Yet in an increasingly globalised, digitised world, more and more of the issues that affect us are escaping the control and authority of our parliaments.

These barriers to coherent policy action are compounded because the political party system is failing. Party systems provide for distinctive political programs usually organised around dualistic, left-right views of the world. They are offered to citizens in the expectation these will meet most, if not all, their political and policy aspirations.

Thus liberal democracy assumes that the party system is the best way to corral and organise the political voice of citizens to advance change. Yet it has become increasingly difficult for major parties to order the 21st century political world around these assumptions.

This is primarily because parties continue to try to project themselves around 19th century cleavages of class, geography and ideology. These divides have increasingly little relation to the complex, rapidly changing political voices and identities of a social media-driven, globalised citizenry.

The old party-political divides are a poor fit for the citizenry of the 21st-century. AAP/David Mariuz

Parties respond by continually altering their political and policy programs to chase the ever-changing political identities of the increasingly pervasive “swinging voter”. In the process, they undermine their core claim of representing consistent policy positions, as well as their key points of differentiation from rival parties.

The result is a growing distrust and disconnect from the political party system. Record numbers of citizens are detaching themselves from party affiliation.

It also means the political party system is increasingly incapable of organising broad support – otherwise known as a mandate – for major policy change. In short, even if politicians are able to come up with coherent policy, they find it harder and harder to generate a mandate to act on it.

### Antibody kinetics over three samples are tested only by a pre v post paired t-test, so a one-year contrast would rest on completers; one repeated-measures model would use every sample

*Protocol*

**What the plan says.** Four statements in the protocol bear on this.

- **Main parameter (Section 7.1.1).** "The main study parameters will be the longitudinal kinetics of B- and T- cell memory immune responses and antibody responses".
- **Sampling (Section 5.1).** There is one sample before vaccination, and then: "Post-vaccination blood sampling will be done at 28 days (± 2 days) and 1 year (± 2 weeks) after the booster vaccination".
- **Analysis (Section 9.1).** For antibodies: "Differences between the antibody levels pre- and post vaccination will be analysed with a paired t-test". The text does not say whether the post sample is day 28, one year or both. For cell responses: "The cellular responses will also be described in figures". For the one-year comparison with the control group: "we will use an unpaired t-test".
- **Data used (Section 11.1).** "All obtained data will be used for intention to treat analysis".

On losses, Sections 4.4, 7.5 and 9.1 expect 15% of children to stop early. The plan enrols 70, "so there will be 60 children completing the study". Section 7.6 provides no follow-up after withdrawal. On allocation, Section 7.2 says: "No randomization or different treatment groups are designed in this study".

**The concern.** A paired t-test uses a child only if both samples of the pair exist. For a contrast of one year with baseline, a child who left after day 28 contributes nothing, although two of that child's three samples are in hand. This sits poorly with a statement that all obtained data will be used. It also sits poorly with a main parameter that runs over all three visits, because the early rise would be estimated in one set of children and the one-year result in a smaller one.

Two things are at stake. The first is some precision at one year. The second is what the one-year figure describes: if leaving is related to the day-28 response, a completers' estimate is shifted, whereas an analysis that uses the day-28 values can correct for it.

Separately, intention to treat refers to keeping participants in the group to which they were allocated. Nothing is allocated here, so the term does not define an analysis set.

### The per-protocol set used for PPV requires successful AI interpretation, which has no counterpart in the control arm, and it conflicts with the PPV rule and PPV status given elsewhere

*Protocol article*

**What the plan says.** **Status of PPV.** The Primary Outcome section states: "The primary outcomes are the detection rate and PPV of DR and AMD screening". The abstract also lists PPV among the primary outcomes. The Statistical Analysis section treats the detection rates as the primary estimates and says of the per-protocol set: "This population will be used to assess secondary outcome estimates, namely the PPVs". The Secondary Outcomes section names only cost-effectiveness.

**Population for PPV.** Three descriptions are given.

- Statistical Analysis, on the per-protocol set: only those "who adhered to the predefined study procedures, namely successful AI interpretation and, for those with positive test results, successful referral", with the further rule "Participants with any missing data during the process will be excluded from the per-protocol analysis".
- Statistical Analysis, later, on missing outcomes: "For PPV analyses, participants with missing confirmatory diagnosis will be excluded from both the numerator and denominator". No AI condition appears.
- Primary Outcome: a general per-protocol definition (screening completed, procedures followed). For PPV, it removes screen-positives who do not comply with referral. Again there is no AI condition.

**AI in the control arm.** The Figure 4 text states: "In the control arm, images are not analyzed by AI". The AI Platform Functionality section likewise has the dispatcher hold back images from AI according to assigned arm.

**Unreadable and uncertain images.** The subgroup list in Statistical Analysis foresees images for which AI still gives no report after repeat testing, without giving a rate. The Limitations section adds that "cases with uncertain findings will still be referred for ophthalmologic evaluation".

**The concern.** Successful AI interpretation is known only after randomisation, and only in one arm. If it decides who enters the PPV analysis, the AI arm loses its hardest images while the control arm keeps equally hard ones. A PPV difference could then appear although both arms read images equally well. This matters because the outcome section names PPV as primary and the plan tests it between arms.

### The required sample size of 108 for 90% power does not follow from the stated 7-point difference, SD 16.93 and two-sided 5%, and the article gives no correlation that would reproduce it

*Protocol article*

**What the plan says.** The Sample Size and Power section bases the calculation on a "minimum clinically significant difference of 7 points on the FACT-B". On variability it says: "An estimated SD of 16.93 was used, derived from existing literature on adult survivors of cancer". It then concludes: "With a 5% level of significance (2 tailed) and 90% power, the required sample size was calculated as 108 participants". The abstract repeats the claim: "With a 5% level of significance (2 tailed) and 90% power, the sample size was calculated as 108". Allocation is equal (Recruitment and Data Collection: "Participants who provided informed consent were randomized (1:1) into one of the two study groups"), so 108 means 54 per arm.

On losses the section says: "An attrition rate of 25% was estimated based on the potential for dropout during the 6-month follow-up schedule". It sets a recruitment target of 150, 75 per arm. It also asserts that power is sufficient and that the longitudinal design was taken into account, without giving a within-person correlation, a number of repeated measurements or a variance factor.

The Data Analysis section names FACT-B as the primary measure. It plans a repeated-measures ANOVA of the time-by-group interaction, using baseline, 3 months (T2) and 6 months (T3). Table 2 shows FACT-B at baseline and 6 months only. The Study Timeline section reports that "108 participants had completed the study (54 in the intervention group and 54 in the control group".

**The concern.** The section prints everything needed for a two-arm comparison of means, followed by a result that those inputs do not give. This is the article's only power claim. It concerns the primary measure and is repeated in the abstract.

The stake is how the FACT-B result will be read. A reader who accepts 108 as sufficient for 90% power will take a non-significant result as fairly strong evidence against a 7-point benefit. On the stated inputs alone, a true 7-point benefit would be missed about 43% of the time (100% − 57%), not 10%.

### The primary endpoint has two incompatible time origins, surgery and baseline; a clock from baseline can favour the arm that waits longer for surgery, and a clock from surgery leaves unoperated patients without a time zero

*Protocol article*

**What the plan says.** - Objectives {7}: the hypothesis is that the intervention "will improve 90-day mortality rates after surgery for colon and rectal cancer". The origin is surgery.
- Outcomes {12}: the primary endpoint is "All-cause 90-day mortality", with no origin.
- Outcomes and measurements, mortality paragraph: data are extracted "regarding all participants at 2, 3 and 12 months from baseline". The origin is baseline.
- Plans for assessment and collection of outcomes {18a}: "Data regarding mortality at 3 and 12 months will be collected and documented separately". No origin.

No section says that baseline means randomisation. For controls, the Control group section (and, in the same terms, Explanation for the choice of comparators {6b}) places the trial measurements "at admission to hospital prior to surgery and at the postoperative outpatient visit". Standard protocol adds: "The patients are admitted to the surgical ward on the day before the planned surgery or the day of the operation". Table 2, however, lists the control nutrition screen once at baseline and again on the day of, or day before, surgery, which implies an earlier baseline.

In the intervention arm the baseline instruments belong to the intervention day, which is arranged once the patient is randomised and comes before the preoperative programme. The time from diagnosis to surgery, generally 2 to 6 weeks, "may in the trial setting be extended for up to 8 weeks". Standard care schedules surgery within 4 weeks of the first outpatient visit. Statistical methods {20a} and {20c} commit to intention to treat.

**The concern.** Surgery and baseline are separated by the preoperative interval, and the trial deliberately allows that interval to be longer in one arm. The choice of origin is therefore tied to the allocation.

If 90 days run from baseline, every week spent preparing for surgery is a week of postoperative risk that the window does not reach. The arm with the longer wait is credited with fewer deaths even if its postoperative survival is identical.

All that is left for politicians is spin

Faced with these growing challenges, politicians retreat into “territories” of action where they can still demonstrate authority as well as differentiate themselves from rival political leaders. In particular, they withdraw into personality-based politics such as the way they dress, the values they hold and the way they communicate.

They also retreat into short-termism like the 24-hour media cycle. This is because the short-term is another “territory” they can still control as their ability to anticipate, let alone shape, anything that occurs beyond next month, or even next week, diminishes.

Shorn more and more of their policy action functions, the role of politicians is reduced to that of storytellers and commentators about events they have little capacity to control. This becomes the ultimate territory of political competition in 21st-century liberal democracy: who can construct and tell the most coherent, cut-through and clever narrative?

In other words, which politician has the most ability to “spin”?

No system, political, economic or social, lasts in perpetuity. Liberal democracy in its current form reached its use-by date in the early 1990s when the super-speed, super-scale and super-complexity of political, social and economic activity began to take hold.

Because liberal democratic systems are simply not designed to deal with this different world, our first challenge is to recognise the real reasons that force our politicians to rely more and more on spin rather than substance.

Our second is to think seriously and strategically about ways to renovate our democratic system so it can again develop policy outcomes that address the pressing challenges of the 21st century.